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The ex-insurer's employment fees for disability are reintroduced



A federal appeals board has reintroduced disability discrimination lawsuits filed by a former insurance employee who accused her of being fired despite excellent evaluations because her multiple sclerosis condition was costly for its benefits.

A key factor in Monday's ruling of the 11th U.S. Circuit Court of Appeals in Atlanta Jennifer Akridge v. Alfa Mutual Insurance Co. was that Ms. Akridge successfully tried more than a dozen times to land Montgomery, Alabama-based insurers' chief executive officer, but was repeatedly denied by the lower court.

Ms. Akridge worked for Alfa for 27 years, beginning in 1989. In 1993, she was diagnosed with MS, which caused her to suffer from migraines and prevented her from sitting for long periods when her legs became numerous or restless, among other symptoms.

Despite her diagnosis, she continued to receive positive performance reviews and one year was chosen as the employee of the year by almost 1

000 employees.

"The positive work reviews continued until Akridge was fired on December 2, 2016," the decision said.

Ms. Akridge filed a lawsuit against Alfa in 2017, claiming that the insurer had violated the law for Americans with Disabilities by subjecting her to different treatment based on her disability, and claiming that she was terminated to avoid paying the expensive health insurance costs related to her MS treatment.

The company claimed that its position was terminated due to a reorganization and automation introduced to reduce costs.

The Montgomery District Court denied Ms Akridge's efforts to dismiss the CEO on the grounds that he had no material knowledge of the circumstances surrounding her dismissal.

It granted the insurer's proposal for a summary judgment in the case and the conclusion that she had not shown that the insurer's decision makers knew of any employee's medical costs and therefore did not show that it considered her disabled in the decision to eliminate her position.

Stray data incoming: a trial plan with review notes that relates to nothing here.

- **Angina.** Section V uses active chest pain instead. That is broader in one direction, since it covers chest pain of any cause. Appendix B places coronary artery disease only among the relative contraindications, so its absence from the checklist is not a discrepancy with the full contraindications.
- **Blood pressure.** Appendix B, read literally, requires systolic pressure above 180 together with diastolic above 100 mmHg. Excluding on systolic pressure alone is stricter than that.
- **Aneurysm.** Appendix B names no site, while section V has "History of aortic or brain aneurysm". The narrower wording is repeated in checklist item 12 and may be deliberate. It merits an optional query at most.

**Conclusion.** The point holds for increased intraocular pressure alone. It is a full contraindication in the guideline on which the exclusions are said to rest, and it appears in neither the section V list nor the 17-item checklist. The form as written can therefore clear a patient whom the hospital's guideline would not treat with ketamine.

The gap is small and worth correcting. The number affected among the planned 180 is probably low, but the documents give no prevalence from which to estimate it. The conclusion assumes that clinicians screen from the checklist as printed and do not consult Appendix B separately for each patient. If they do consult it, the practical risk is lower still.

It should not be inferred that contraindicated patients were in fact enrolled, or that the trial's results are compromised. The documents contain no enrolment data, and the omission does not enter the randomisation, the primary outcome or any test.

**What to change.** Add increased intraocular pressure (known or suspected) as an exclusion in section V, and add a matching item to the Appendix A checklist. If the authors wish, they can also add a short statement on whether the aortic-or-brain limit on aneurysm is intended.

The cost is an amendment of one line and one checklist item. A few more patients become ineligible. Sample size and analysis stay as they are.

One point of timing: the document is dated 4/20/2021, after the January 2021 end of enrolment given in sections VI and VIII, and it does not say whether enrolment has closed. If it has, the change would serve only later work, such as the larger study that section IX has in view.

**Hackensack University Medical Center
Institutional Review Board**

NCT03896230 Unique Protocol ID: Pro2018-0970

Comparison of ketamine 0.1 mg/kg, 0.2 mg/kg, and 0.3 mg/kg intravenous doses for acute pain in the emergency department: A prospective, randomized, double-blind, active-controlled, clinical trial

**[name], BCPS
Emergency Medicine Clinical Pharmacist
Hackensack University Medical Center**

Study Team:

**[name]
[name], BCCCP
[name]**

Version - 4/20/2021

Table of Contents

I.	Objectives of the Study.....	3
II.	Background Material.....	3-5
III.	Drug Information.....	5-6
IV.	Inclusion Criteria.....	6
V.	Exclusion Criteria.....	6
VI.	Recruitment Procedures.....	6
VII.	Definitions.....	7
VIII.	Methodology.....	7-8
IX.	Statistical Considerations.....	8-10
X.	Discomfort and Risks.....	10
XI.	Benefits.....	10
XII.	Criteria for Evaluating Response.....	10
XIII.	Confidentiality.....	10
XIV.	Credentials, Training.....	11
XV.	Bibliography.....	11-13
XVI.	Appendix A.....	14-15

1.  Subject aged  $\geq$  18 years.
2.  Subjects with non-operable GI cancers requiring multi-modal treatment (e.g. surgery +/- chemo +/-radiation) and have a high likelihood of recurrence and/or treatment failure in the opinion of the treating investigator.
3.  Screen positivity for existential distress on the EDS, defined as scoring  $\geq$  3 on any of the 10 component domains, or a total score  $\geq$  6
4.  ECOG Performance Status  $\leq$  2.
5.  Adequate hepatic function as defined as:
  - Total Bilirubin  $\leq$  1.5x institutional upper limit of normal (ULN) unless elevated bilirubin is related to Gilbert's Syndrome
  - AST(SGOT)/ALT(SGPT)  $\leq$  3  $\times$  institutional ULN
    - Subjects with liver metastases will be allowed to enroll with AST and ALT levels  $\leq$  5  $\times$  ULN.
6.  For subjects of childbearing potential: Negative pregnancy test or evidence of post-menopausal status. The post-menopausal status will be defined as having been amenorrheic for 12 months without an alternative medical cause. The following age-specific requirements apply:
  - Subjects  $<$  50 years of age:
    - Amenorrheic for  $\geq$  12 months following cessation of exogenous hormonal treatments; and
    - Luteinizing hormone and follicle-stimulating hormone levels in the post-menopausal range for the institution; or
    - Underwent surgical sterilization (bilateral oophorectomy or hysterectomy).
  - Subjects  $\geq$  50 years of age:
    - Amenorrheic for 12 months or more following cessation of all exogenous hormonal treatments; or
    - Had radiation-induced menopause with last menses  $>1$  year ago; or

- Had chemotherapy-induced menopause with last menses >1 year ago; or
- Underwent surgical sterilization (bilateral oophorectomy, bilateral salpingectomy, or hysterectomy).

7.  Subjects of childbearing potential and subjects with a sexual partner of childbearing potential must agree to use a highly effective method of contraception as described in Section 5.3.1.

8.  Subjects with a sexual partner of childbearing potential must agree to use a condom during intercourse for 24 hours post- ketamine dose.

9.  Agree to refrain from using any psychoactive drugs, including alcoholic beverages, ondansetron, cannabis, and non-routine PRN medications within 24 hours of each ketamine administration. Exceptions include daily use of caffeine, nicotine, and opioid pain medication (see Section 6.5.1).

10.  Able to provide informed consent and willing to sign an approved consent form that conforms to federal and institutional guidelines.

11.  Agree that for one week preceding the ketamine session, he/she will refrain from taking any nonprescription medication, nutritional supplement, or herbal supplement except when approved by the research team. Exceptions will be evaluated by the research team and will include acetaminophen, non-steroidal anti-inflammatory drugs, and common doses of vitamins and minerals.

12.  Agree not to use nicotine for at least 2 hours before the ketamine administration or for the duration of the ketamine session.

The decision was overturned by a unanimous panel court with three judges. "The Supreme Court has on several occasions emphasized the need to interpret (the federal rule of law) liberally to enable a robust discovery," it said.

"We find that the district court made a clear misjudgment when it

" Alfa argues that Akridge has not shown that (the CEO) has any information concerning the issues in this case, that his deposit would be unnecessarily burdensome and that it is conducted as part of a "fishing expedition." We are not convinced, "it said.

" It is obvious that if a company dismisses an employee in an attempt to "reduce costs", someone at that company must have access to information on how costly an employee is – including salary and benefits. And "benefits" necessarily include health care provided by employers.

"For Akridge, it includes many high-cost drugs she needs to treat her MS. drugs about ten thousand dollars a month. "

The decision states" we have a hard time believing "that the insurer's HR director" had no information about Akridge's medical costs and termination, "and if he really did not have such information" we see no reason why he can not make himself available for questioning and say so much in a deposit. "

The panel granted the lower court a summary judgment, overturned its denial of motion to compel the CEO's deposit, and took up the matter with instructions to dismiss the CEO. The outcome of this case, "he said, will be quoted by others lawyers who try to get dispositions and are also a victory for the disabled.

A spokesman for the insurer said in a statement Alfa did not comment on ongoing disputes.

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